by Joelle Jacinto
▶︎ Mir-i-nisa was premiered by Dance Theater Philippines as part of the inaugural year of the Cultural Center of the Philippines in 1969, and holds the distinction of being the first full-length ballet performed in the CCP, as well as the first full-length Filipino ballet performed in the CCP. Two of DTP’s three artistic directors, Julie Borromeo and Felicitas “Tita” Radaic (the third is our dignified premiere dance scholar, Basilio Esteban Villaruz) choreographed the ballet, as invited by composer, Eliseo Pajaro. Borromeo took on acts I and III, which were the scenes in the kingdom, while Radaic composed the underwater scene of Act II. The ballet translated a short story by Jose Garcia Villa, based on a myth where good wins over evil. Borromeo and Radaic performed as Nymphs of the Pearls in Act II, while the lead roles were portrayed by Nini Gener and Mary Anne Garcia, alternating as Mir-i-nisa, Odon Sabarre as the virtuous suitor Tasmi, and Tony Fabella as the boorish suitor Achmed.
Its importance in dance history would make us believe that it was a spectacular ballet, and should have seen more restagings through the years. For this is a gauge of whether a show is good or not: it is repeated; whether demanded by sponsors or audiences or the administration have acknowledged that ticket sales were impressive during this run. A performance is so good that people who haven’t seen it, but have heard about it, want to see it, and the people who have seen it would want to see it again.
I wasn’t very excited about Mir-i-nisa when I heard that it will open PBT’s 2019 season, but decided that ten years is enough time to rework flaws in any ballet. Frankly, the 2009 version looked rushed and underdeveloped. The company dancers at the time looked immature and many ensemble sections looked underrehearsed. Pimentel was forced into the lead role after Jay-Anne Tensuan was untimely injured. Importantly, Pajaro’s music was difficult to dance to, and often ended abruptly.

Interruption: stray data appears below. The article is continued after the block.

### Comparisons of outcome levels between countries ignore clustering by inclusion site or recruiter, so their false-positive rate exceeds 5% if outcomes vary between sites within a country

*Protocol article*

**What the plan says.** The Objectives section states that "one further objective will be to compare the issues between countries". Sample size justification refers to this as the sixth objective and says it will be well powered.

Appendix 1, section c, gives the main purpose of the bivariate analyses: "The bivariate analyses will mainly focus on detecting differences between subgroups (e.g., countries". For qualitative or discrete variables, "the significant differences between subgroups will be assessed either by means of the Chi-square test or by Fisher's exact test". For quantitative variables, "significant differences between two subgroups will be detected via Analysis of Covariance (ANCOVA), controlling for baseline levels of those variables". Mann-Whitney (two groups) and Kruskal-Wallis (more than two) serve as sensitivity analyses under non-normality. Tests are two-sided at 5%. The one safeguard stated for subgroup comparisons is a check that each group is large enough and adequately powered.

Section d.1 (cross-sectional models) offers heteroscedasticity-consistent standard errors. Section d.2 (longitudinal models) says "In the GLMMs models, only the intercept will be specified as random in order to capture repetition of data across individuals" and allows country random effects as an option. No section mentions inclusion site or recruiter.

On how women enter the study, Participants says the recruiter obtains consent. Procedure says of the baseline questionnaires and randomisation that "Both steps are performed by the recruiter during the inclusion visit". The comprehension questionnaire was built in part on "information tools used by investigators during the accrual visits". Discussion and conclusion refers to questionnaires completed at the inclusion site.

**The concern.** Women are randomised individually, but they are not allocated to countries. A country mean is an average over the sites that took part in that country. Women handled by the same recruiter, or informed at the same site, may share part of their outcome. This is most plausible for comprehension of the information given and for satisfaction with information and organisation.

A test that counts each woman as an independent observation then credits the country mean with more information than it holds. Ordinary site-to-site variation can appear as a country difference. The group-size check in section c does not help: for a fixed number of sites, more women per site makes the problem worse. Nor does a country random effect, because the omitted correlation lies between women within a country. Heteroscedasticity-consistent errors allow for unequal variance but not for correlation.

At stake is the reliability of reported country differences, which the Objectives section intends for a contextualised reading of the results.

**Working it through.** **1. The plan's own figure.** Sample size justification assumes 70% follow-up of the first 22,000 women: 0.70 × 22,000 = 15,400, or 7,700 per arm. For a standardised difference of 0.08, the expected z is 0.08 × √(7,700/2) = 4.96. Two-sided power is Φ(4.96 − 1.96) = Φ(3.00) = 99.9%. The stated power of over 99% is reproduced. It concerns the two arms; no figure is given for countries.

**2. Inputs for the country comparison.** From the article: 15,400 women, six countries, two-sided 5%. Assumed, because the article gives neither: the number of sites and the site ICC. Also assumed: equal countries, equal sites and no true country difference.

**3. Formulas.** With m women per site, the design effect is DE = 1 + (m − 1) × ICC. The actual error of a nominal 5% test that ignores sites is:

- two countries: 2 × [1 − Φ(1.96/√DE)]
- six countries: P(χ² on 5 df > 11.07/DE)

Today’s choreographers, already experienced and regularly working and experimenting with 20th century music, would have figured this out easily, and it is one of the main obstacles that Jaynario has conquered in this restage. Further, they had employed musicians from the Philippine Baranggay Folk Dance Troupe to enhance and accentuate the old recording of Pajaro’s music with traditional Maranao gongs and chants, making for livelier transitions and easily moving the story along.
Of course, we wouldn’t know that it was a pearl that was thrown into the sea from just watching the ballet, or that it wasn’t actually a pearl but salt and Tasmi wins the princess for his honesty, and I feel it is perfectly fine to spoil the audience beforehand. Because that isn’t the point of Mir-i-nisa, it is the dancing, much of it delivered gloriously by the now very capable company of dancers. Although I feel that Davo and Fegarido are not full princes yet, the male ensemble as a whole is very strong and formidable. More memorable than either of the princes, or any of the male dancers, is veteran Joel Matias, supposedly portraying a character role as Mir-i-nisa’s father, surprising us with lively tour jetes and pirouettes.
Joelle Jacinto is a dancer, teacher, and dance scholar.